Where Was The President?







Last night, during President Barack Obama and former Governor Mitt Romney’s first debate, Obama looked like he would rather be on a date with his wife celebrating their twentieth wedding anniversary.

By night’s end, Romney proved to be more assertive, aggressive, confident and landed memorable lines, calling Obama’s economic policy, Trickle Down Government and countering the President’s description of his plan as “inaccurate.”  Obama did get in his own lines, but failed to take advantage of opportunities like Romney saying high income earners had done just fine during the economic collapse.  He should have compared high income earners like Romney who pay 14% in taxes, to the 47% Romney mentioned in the Mother Jones video, as also dependent on a government entitlement program that allows them to pay a lower percentage.

The President was too cautious.  He didn’t look like the President who has made tough decisions approving bailouts for the auto and banking industry, stimulus plans, or a successful raid on bin Laden’s compound.  More importantly, he didn’t say why his ideas have worked or where we go over the next four years.  He was a boring law professor not the person we saw in 2008 who excited voters.

When discussing his signature health care reform bill, Obamacare he didn’t say, yes Governor Romney you’re right, Obama Cares!  Or effectively hit three important provisions of the bill that resonate with middle class voters.  An individual cannot be denied coverage for a pre-existing condition, children can stay on their parent’s insurance until they are 26 and preventive care measures like mammograms are free.

Romney won the debate with numbers, figures and did a commendable job looking at the President throughout the debate.  In the coming days, we will learn if those numbers stand up, but by then many undecided voters will be watching the vice presidential debate.  The President overall will be remembered for looking down, writing, smirking and nodding to Romney.  Unfortunately, he won’t be remembered for key things he didn’t mention like the auto worker’s jobs he saved, women, immigration, Bain Capital, or Romney’s flip flopping.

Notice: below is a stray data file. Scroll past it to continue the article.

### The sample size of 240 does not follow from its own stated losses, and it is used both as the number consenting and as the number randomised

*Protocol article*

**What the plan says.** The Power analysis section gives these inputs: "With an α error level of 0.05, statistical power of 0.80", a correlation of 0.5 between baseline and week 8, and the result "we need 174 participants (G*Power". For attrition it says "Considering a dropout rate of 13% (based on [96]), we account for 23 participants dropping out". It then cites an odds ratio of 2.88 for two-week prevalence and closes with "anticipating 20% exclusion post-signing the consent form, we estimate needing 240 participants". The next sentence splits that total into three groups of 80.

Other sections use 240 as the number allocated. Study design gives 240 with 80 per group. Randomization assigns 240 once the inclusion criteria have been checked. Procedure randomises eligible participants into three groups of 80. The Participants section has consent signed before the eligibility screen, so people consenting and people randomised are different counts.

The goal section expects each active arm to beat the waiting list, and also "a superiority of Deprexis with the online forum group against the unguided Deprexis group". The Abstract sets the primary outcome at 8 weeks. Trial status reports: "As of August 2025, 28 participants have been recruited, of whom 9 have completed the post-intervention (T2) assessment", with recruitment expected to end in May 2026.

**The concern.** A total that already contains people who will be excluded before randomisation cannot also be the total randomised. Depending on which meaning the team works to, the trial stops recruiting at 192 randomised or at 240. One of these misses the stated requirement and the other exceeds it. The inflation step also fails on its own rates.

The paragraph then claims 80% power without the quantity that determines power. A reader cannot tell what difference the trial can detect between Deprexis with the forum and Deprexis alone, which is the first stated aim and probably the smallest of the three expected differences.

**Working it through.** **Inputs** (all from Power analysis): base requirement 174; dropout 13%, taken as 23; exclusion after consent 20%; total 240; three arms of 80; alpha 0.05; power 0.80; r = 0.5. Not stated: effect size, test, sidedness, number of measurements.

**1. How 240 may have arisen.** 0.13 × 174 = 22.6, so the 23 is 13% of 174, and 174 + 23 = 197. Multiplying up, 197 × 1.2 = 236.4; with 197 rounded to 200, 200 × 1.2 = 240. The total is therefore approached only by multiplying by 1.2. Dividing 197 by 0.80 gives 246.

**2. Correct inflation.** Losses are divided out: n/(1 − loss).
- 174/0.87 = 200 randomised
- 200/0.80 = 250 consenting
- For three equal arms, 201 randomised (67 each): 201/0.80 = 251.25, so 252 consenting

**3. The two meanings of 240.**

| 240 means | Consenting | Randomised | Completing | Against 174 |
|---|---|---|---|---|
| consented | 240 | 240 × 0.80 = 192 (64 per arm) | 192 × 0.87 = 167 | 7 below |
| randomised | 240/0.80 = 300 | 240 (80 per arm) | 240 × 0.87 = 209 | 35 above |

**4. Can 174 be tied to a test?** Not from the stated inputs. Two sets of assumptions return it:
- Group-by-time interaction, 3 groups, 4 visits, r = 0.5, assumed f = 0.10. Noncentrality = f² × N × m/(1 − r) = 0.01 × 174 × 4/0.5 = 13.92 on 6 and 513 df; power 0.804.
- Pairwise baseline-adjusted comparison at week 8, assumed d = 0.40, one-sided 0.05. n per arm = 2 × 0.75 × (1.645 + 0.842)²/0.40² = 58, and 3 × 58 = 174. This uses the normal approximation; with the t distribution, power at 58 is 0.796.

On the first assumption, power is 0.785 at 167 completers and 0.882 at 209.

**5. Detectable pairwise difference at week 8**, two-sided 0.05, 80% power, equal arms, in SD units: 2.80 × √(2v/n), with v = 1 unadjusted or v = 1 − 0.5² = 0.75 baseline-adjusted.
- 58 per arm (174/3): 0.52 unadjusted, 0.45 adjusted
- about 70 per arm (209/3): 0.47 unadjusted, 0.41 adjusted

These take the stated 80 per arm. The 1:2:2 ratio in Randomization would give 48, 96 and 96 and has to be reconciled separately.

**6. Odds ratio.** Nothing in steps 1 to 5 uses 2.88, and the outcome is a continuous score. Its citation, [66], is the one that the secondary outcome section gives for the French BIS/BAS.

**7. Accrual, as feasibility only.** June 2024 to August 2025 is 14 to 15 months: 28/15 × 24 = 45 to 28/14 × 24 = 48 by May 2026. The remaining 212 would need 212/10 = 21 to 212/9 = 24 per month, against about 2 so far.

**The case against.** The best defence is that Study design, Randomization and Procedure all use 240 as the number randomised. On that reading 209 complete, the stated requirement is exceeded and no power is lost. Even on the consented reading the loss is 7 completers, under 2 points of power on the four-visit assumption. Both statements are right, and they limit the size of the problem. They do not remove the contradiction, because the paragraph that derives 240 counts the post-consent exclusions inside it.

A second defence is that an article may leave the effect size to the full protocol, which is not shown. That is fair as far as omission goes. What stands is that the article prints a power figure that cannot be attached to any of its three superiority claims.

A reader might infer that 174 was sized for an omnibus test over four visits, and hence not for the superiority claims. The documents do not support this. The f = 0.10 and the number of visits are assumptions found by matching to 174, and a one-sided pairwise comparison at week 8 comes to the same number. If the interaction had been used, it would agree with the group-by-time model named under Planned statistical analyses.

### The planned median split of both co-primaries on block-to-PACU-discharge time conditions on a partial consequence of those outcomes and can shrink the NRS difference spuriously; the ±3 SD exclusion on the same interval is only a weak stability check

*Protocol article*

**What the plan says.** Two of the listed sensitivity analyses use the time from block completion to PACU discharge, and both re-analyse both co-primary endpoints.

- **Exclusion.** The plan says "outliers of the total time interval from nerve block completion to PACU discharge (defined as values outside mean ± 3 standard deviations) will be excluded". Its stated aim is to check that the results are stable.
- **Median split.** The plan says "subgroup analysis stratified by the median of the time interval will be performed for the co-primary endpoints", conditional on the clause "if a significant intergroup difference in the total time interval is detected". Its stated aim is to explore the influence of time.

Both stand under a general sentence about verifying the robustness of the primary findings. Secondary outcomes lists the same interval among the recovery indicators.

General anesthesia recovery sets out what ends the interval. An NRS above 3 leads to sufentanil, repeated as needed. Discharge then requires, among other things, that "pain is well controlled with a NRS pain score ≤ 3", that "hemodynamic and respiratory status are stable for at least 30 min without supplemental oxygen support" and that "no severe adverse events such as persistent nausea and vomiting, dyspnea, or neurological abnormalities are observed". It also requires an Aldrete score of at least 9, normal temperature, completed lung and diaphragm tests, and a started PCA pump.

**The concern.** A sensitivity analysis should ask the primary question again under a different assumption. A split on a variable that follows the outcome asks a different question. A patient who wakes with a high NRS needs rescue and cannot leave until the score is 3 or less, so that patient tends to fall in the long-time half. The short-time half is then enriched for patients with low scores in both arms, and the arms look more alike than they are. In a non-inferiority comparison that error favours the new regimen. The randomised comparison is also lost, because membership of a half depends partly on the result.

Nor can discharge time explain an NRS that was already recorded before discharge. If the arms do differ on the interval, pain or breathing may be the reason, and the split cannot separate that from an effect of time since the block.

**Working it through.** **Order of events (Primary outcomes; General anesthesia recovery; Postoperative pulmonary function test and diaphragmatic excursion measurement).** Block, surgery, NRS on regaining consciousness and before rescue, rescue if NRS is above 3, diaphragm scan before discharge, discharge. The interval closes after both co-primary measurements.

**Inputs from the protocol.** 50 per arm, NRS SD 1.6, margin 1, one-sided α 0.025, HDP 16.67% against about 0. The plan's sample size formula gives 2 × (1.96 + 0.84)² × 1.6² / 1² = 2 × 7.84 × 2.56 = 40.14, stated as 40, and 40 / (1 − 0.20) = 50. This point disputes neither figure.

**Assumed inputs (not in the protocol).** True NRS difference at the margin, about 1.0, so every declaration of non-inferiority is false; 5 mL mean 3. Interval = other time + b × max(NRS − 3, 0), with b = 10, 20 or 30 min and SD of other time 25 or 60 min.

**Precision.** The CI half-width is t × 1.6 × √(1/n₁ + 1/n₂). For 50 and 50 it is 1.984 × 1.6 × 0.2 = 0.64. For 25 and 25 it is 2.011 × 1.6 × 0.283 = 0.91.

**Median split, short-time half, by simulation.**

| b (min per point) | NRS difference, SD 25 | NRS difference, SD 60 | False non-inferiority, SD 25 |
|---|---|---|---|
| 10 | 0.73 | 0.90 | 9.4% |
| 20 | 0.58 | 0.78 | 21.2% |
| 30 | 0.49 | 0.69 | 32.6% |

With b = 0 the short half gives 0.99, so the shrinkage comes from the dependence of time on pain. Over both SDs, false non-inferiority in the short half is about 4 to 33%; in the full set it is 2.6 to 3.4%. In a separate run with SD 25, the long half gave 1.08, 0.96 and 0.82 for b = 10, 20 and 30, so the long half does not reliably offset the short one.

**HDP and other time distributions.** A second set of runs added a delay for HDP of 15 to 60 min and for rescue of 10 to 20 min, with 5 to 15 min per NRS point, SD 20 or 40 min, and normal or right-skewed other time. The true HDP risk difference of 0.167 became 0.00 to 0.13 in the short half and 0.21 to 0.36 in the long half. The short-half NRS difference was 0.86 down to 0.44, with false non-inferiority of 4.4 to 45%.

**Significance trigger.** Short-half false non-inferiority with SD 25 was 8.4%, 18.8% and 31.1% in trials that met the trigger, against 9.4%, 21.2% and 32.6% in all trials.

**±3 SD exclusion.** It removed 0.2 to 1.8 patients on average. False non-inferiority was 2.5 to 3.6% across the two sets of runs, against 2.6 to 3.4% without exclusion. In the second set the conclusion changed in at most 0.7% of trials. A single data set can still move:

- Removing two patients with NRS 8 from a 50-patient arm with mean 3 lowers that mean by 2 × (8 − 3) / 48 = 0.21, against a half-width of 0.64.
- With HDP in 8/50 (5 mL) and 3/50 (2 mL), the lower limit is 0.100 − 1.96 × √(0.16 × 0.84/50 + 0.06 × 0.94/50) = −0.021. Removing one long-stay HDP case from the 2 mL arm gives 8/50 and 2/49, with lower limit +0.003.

If the President wants to win, he needs to show passion and a quick detailed analysis of his plan.  Stay away from using the full two minutes to answer questions.  His campaign operatives need to stop worrying about lowering the bar of expectation and raise the president’s level of preparation.  If they don’t and Obama looks unprepared in round two, they too will be asking, “Where was the President?”

2 thoughts on “Where Was The President?

  1. I totally agree on your assessment and how cautious Obama was. I detected perhaps an inner debate. One that had the President wavering on whether to remain Presidential in his approach or to go on that attack at the risk of looking more like a candidate than the incumbent. It appears that he went with the former tack and as we knew when we were watching him..it didn’t work.


  2. The President appeared to be surprised at the aggression that his opponent showed. I believe that Obama carelessly overlooked this initial debate. Many onlookers claimed that this was indeed the President’s plan; to sit back and let Romney still his beans, so that he could then counterattack during the second debate. I don’t believe Obama has that much political capital to follow such a plan. It should be an all out blitz attack on his opponent that has no business on the same stage as the President at any time.

    Romney believes and last nights performance has undecided votes waning towards siding and eventually voting for him. The Obama camp needs to recognized, retreat, and come up swinging and applying pressure throughout the next debate. If this election is close, it will be over for the Obama’s on 1600 Pennsylvania Avenue. That’s just my humble opinion.


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